I mean... look at this view. I spent half a year taking this view and city for granted. Did you know that of all of Hong Kong land, around 75% is countryside? That is not obvious from the picturesque city skyline and images of the dense population that typically circulate online.
Then you take the subway and end up in places like this!
These are photos from the famous Dragon's Back hike to Shek O beach. I could detail the trail but there are many resources out there online on how to get to the trail head from Central. 5 years ago, Andrew and I first did this hike with a group of our new uni friends who we had only known for a few weeks at that point.
Step 1: Check the weather
According to Lonely Planet , Seoul's peak summer period is from late June to late August and as it turns out, my internship will be in the heat of this summer!
Try to avoid peak summer, from late June to late August, which starts off with the monsoon season, when the country receives some 60% of its annual rainfall, and is followed by unpleasantly hot and humid weather. Although air-conditioning makes summers much more bearable these days, many locals flee the muggy cities for the mountains, beaches and islands, which become crowded, and accommodation prices double. There is also the chance of a typhoon or two.
Typhoon? Monsoon? It's okay. Been there, done that. But in daily business casual attire?! I've done the bit where I attempt to wear as reasonably (and appropriately) little as I can to survive the humidity of Asia while trying to avoid unwanted sunburns. That was when I was an exchange student, now I must figure out how to balance business with humidity. As a gal who spent most of her life in sunny Los Angeles and San Francisco (except when Karl the Fog came by, of course) where the weather is generally dry, I've never had any real problem dressing for any occasion. I don't plan on having that problem in Seoul.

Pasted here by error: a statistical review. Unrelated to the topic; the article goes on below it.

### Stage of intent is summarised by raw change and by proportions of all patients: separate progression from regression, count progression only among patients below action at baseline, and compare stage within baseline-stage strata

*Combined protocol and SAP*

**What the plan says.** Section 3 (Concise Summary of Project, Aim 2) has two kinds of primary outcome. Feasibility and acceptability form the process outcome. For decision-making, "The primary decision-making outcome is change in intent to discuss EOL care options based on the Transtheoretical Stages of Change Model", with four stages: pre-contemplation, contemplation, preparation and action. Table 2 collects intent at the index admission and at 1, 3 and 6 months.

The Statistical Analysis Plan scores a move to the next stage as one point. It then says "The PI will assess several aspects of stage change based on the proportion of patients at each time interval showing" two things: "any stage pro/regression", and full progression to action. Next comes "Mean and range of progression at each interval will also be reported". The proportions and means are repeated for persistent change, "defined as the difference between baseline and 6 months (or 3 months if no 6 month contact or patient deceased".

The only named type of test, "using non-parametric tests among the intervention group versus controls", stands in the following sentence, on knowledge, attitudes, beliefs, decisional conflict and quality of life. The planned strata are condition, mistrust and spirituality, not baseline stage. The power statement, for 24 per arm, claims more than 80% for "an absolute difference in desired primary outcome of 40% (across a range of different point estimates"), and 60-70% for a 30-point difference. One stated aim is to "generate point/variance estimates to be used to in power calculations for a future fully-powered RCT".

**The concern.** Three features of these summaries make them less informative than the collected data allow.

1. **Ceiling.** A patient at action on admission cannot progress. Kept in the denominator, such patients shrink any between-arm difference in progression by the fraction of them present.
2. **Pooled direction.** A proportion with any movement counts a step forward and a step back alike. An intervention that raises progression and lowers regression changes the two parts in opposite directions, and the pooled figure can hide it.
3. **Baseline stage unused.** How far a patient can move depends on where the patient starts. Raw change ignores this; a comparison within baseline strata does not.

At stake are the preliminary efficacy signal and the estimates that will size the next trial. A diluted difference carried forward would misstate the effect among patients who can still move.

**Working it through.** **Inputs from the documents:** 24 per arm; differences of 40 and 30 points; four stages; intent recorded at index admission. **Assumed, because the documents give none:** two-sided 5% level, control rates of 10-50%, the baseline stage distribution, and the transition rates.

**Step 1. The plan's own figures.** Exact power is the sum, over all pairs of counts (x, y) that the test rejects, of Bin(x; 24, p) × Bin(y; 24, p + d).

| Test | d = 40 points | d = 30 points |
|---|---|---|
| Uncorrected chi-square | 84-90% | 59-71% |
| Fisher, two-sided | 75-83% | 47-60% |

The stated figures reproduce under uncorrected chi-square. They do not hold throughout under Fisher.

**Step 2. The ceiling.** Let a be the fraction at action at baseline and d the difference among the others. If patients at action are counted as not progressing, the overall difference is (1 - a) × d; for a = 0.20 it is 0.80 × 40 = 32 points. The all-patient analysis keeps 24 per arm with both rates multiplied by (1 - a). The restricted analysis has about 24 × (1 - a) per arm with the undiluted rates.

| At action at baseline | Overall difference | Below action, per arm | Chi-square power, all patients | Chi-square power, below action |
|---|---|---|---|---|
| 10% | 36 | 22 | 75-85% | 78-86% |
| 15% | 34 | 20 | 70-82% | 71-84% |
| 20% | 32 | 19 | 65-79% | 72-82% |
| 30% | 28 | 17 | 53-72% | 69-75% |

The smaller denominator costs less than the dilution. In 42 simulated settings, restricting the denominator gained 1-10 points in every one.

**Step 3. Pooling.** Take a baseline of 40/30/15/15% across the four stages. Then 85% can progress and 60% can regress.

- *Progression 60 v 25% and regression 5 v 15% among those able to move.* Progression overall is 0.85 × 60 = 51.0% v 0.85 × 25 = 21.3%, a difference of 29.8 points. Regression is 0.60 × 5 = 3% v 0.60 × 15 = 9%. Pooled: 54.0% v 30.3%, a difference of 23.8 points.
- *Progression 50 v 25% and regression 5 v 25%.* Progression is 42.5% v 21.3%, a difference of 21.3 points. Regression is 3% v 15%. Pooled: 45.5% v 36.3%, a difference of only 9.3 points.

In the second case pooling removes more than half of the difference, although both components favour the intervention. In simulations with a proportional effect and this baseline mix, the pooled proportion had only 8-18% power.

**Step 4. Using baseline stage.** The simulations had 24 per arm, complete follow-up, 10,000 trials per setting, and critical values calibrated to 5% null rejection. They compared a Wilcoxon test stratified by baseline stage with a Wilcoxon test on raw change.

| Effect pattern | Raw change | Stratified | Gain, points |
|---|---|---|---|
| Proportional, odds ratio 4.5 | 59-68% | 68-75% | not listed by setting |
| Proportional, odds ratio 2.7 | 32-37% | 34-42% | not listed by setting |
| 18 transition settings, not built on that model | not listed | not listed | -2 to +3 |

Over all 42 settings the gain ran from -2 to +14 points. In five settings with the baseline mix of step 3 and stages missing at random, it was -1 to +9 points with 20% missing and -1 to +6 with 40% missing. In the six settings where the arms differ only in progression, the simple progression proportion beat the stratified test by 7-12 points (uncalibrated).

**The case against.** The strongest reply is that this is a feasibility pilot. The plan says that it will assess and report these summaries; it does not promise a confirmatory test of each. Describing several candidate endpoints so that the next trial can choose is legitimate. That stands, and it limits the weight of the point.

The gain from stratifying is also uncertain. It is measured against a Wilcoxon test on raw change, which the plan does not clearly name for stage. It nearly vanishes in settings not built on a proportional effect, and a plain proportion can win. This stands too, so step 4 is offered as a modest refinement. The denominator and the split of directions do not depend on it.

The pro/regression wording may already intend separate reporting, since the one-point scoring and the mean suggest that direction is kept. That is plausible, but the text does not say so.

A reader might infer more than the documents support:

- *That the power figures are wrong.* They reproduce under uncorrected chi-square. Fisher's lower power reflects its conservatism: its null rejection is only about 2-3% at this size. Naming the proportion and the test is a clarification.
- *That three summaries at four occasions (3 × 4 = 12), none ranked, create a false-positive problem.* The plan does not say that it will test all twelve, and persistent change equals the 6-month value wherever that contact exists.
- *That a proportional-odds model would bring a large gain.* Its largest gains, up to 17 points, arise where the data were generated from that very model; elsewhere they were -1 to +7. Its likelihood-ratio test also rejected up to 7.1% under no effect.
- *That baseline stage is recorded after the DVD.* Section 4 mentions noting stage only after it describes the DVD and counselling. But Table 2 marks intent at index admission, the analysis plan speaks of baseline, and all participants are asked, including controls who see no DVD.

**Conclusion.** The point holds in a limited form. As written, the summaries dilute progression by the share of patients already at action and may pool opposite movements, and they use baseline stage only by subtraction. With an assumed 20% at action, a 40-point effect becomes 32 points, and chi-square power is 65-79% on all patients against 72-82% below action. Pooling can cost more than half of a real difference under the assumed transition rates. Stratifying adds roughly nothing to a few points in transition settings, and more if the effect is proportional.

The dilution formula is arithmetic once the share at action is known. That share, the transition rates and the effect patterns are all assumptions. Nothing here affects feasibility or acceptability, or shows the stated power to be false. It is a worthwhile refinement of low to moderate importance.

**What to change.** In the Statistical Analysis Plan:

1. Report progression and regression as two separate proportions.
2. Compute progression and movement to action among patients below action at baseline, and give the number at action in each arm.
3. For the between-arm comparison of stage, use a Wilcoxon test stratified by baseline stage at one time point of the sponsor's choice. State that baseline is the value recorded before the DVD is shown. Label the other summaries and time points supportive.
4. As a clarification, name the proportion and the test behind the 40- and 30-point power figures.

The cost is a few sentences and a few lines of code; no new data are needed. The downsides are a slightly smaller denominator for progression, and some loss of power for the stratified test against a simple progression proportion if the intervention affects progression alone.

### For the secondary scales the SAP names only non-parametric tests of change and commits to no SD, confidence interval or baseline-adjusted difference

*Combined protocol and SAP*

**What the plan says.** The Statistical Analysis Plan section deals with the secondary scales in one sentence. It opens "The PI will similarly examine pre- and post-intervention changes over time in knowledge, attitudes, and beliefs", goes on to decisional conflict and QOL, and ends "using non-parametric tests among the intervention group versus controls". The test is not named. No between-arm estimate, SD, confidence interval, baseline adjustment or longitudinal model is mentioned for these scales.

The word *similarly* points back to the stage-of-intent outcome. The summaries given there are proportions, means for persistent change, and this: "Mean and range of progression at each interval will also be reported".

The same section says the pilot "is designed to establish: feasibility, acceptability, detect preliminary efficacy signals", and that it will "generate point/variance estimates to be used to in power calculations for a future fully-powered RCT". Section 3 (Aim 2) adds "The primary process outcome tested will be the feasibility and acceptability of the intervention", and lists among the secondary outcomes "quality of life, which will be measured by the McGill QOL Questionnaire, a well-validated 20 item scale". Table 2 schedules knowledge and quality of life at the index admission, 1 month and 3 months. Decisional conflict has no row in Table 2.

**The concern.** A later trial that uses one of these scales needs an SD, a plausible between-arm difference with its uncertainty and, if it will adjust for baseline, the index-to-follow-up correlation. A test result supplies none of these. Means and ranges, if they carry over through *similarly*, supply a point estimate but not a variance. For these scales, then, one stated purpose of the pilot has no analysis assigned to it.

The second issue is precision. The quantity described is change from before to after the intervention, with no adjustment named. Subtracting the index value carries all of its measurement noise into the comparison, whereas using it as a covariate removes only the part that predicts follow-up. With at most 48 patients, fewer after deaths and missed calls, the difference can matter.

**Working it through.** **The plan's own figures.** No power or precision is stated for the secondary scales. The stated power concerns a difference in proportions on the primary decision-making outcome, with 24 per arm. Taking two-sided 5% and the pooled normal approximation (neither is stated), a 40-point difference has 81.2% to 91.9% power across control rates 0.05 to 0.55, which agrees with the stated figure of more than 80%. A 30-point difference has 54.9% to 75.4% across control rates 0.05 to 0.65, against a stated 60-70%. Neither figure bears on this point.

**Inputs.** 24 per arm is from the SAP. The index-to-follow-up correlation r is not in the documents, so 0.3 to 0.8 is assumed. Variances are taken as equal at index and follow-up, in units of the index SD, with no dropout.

The month of June is characterized by gradually rising daily high temperatures, with daily highs increasing from 76°F to 80°F over the course of the month, exceeding 86°F or dropping below 69°Fonly one day in ten.
One of my Danish friends once told me, "There is no such thing as bad weather, only poor clothing choices."
Step 2: Pack your checked luggage
I have my clothes sectioned in unequal thirds including work outfits on the left, casual outfits in the center packed tightly into my large work purse, and various toiletries/accessories/items to the right.